• Focuser control unit based on the debug board of the Arduino Uno microcontroller and the Polulu A4988 stepper motor driver in an industrial case, power supply - 12V, 25 watts

  • The focuser control panel, for working near the telescope without using a PC, has
    1. two diggers of focuser rotation (yellow, continuous rotation at a given speed while the button is pressed);
    2. button to remove voltage from the engine (blue, in case of overheating and in order to reduce power consumption);
    3. speed adjustment knob;

  • Focuser control program from a PC (the control unit is connected to the PC via USB, the assembled version of Focuser Control Panel (for Windows) is available here

Schematic diagram of the control unit and remote control:

The microcontroller firmware is available on GitHub , as well as the source code of the control panel.

The specification for all components is available here . Components were purchased mainly in Russian online stores, prices are approximate. When ordering parts in China, the cost can be reduced by 2-3 times.

Ideas for the future

ASCOM driver

To automate the process of fine focusing, it would be nice to use ready-made solutions like Backyard EOS. To do this, you need an ASCOM driver, which I plan to tackle a bit later.


When using a Craiford focuser with a microfocus knob, the solution may differ significantly, although first you need to establish exactly whether the game is worth the candle? When using a microstep, it is possible to rotate the axis of the foxer by an angle of about 3-4 '.

Replaceable filters

The next desire that arises after the mechanization of the focuser is the mechanization of the eyepiece and filter wheels. This task has much more complex mechanics and is beyond the scope of this project. However, there are projects that solve this problem. For example:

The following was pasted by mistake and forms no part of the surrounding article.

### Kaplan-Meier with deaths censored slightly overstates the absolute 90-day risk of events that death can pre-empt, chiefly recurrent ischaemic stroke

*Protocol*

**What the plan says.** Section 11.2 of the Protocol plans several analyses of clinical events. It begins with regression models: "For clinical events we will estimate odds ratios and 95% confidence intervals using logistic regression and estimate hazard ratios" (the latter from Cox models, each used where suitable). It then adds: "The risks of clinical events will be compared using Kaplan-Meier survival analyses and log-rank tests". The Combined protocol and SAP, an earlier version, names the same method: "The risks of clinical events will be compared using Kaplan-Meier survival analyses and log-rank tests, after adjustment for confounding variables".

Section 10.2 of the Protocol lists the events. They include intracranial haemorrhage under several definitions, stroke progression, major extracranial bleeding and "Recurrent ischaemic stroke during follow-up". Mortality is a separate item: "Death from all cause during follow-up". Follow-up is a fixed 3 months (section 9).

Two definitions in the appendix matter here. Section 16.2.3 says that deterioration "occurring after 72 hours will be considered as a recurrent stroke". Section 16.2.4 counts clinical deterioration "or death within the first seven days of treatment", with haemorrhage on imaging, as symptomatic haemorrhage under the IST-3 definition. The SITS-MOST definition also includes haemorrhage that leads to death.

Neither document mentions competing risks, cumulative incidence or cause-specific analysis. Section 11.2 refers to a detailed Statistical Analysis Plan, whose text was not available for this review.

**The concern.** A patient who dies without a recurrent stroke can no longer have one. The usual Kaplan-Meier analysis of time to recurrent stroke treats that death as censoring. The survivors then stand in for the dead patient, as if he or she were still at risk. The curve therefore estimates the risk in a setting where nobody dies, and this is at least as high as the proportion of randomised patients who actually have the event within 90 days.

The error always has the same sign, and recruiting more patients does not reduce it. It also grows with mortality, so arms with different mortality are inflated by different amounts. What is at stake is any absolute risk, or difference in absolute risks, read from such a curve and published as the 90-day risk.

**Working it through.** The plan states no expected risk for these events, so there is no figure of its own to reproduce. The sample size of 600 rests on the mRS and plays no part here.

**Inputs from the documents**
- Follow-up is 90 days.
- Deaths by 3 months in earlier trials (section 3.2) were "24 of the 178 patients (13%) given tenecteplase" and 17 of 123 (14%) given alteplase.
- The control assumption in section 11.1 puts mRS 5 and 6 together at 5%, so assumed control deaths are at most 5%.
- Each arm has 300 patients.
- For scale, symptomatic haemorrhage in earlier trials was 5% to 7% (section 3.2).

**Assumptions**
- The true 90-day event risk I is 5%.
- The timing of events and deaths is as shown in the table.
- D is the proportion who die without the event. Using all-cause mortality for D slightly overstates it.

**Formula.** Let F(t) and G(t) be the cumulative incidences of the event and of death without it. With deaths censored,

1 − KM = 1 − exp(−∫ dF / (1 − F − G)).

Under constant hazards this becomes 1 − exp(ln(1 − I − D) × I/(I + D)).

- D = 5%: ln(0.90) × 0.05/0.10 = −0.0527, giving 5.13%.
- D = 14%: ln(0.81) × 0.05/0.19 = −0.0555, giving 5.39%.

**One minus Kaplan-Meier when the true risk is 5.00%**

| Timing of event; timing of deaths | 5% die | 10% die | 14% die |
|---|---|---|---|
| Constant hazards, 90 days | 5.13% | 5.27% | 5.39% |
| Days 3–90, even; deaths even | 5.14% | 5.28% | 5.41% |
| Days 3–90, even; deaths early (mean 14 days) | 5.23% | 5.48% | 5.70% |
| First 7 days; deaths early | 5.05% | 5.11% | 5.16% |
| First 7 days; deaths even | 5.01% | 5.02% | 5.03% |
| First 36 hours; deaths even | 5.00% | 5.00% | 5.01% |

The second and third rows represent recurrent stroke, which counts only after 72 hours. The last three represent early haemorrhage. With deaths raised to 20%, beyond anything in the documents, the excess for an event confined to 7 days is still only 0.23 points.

Wireless remote

There are various solutions that get rid of wires. Or at least to minimize. There is a ready-made solution of the type IR remote control + SD control unit. I refused them, since in my case they have a number of drawbacks. For instance:
  • IR remote control requires direct visibility, which is not always convenient;
  • WiFi and Bluetooth modules for Arduino are quite expensive;
  • For the remote control, you could use the I2C controller, reducing the number of wires to 4 and use a thin twisted pair cable, but a board with an I2C controller and peripherals will cost about $ 10.
  • The ability to remember the position is very useful when changing eyepieces, with ready-made solutions it can be difficult to implement this function

Why is this done? How to make me?

A person who wants to use my experience and do something like this may reasonably have questions about how to choose an engine, what kind of power supply is needed, etc. I will share the experience, but due to the volume of material I will spread it in parts.

UPD: To be continued .
UPD2: the problem with the engine twitching at startup was decided trivially - if possible, do not use the 13th pin of the Arduino. The scheme is fixed, the firmware code on github has been updated.